Simon Royston, managing director of The Recruitment Lab, says: “Remote interviews are slightly unique in that they really do allow a blurring of lines between our professional and personal lives. An interviewer and an interviewee can suddenly have an insight into someone they might not otherwise have had. Now, despite our very best efforts for professionalism—things happen.”


  • Someone starts knocking at the front door (and won’t go away)
  • Kids burst into your home office and cause disruption
  • Your partner forgets you are being interviewed and starts talking to you


Whether right or wrong, he says, when these types of things happen “you are actually about to be judged by the interviewer.” What to do? Royston advises:


  • Do not overreact
  • Apologize and ask for a moment to address the issue
  • Take care of it and apologize again


“It’s an interview, you are under pressure, but do not lose your cool with the unexpected,” Royston says. “You are being interviewed for your professional competencies, but a small personal interaction could have a significantly negative—or positive impact on the interviewer.” It’s all in how you handle the situation.

Important Do’s and Don’ts for Better Remote Interviews

Andrew Fennell is director and careers expert at StandOut CV where he works closely with recruiters and HR professionals. “It’s quite natural for candidates to feel anxious about the unfamiliar prospect of the remote interview,” he says. “However, many of the best practices that apply to traditional face-to-face interviews also apply to those held via video.” He offers the following tips to candidates:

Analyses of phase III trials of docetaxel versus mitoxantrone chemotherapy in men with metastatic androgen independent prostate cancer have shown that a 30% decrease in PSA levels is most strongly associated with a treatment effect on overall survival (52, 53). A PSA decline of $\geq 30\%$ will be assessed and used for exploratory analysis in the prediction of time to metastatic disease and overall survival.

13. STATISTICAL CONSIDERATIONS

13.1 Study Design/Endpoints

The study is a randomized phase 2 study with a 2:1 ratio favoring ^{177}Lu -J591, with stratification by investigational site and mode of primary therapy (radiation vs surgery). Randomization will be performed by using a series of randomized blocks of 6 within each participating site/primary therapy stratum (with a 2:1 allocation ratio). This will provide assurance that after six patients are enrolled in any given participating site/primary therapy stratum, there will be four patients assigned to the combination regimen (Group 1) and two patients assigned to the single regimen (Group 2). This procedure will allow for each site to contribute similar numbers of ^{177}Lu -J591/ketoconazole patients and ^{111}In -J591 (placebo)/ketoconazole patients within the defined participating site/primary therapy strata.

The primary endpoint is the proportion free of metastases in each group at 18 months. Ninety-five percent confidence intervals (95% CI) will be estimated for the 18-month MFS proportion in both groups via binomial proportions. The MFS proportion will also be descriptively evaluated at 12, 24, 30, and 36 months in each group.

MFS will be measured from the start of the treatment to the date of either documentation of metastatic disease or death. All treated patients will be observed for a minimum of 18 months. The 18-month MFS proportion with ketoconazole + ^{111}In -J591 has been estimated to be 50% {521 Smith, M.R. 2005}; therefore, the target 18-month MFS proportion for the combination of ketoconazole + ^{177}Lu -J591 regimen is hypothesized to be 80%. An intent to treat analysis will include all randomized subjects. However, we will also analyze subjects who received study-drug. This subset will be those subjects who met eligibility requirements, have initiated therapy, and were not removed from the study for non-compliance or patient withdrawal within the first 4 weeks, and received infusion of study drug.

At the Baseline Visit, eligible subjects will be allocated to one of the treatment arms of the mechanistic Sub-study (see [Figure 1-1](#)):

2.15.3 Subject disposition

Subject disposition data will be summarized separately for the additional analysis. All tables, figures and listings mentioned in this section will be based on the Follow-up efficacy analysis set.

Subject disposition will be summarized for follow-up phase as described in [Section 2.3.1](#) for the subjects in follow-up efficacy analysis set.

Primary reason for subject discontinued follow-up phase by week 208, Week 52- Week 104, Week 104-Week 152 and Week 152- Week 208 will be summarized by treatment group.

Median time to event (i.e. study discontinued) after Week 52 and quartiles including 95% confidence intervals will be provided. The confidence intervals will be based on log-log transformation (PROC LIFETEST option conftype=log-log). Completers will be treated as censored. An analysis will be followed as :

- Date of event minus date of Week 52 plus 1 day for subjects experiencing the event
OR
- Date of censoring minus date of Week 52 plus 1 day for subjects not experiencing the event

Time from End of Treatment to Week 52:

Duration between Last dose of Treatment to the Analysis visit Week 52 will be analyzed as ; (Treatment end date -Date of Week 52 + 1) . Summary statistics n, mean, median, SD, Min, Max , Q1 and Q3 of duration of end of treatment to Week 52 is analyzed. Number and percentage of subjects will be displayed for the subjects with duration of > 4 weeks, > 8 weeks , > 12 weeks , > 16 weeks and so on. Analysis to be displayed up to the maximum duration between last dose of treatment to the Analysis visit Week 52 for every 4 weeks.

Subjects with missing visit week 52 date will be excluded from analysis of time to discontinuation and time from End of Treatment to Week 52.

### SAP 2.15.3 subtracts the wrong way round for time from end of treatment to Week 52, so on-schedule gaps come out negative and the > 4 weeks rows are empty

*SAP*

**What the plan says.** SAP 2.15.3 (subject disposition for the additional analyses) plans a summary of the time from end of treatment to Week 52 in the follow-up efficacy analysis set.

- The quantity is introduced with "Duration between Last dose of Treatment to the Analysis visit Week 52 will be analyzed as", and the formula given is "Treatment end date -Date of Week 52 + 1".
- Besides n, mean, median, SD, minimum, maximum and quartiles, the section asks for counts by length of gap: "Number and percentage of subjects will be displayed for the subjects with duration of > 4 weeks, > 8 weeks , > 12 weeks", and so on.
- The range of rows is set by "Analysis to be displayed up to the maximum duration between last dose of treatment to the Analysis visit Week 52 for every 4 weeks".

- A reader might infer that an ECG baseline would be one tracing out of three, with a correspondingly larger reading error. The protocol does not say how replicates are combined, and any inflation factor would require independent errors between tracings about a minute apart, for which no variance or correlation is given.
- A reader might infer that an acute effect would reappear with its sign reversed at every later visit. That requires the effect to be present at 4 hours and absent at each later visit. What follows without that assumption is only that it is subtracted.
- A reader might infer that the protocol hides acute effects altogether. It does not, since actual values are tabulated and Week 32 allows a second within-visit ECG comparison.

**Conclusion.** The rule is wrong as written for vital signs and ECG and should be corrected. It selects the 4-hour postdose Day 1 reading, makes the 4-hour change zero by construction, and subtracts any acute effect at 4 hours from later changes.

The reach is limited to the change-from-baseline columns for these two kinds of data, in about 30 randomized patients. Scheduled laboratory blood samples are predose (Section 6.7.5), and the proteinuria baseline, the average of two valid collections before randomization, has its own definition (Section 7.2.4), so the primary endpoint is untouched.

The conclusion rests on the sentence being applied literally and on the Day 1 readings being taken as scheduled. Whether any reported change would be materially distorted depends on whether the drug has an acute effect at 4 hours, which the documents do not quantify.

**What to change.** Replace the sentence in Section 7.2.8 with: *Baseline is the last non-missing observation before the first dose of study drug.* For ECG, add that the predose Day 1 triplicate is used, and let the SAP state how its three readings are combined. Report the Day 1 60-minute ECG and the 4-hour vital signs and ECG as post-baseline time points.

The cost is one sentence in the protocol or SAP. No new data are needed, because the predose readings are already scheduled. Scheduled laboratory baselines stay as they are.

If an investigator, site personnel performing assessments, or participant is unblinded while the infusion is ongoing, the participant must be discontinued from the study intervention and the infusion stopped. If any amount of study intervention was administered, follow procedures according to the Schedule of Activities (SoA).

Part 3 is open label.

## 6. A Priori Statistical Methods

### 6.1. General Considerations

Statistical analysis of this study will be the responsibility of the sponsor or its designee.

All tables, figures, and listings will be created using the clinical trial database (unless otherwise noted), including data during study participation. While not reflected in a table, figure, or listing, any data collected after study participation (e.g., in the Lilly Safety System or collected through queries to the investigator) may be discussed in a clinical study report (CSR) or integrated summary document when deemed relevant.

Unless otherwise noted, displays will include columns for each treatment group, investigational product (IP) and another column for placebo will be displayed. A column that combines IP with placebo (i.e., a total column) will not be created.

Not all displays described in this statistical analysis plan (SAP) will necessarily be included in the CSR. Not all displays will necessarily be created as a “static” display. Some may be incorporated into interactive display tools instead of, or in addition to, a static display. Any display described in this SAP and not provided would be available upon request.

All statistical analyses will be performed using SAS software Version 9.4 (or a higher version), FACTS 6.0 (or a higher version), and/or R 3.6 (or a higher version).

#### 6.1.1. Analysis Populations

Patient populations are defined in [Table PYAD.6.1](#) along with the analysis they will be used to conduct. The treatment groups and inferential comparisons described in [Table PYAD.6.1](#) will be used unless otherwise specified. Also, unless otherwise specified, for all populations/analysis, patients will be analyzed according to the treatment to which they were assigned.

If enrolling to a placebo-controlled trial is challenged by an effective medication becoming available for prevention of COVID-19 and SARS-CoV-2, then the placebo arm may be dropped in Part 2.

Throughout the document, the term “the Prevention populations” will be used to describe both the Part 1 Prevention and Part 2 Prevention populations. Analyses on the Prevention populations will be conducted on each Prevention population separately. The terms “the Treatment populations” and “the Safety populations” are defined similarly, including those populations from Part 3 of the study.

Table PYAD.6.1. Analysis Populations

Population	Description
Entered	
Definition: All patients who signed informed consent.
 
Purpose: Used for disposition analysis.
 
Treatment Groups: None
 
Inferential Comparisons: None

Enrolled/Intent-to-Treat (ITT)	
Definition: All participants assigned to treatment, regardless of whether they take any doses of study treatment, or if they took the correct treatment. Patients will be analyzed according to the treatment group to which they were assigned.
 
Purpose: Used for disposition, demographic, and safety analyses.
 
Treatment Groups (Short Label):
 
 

• Logging on a little time before the scheduled interview; check that your mic and camera are working. 
  • Maintaining a reasonable level of eye contact with the interviewers (an occasional look into the camera lens will make this happen).
  • Keeping a tidy background for the interview, no clutter, mess or anything the interviewer shouldn’t be seeing.
  • Having your resume and other supporting documentation readily available for reference (printed and highlighted can often be easiest).
  • Asking questions about the business and role (particularly those focused on opportunities for career development).


He advises against these practices:


  • Interrupting the interviewer. “This can be challenging on video, so always ensure the speaker has paused at the end of their sentence before chiming in,” Fennell recommends.
  • Taking notes on the computer during the interview. “It’s far better to use a pen and notepad, especially if your keyboard is noisy,” he says.
  • Repeatedly touching your face and hair. “Such non-verbal cues may be taken as signs of nerves,” Fennell cautions.
  • Using a temporary background. “It may indicate you are trying to hide something, or are not taking the interview seriously.”


Remote interviews are common these days and likely to remain so for some time as the world continues to respond to the impacts of the pandemic. While they may, at least initially, represent some challenges. By preparing, practicing, and remaining calm, applicants can learn to leverage the convenience of remote interviews to make positive first impressions.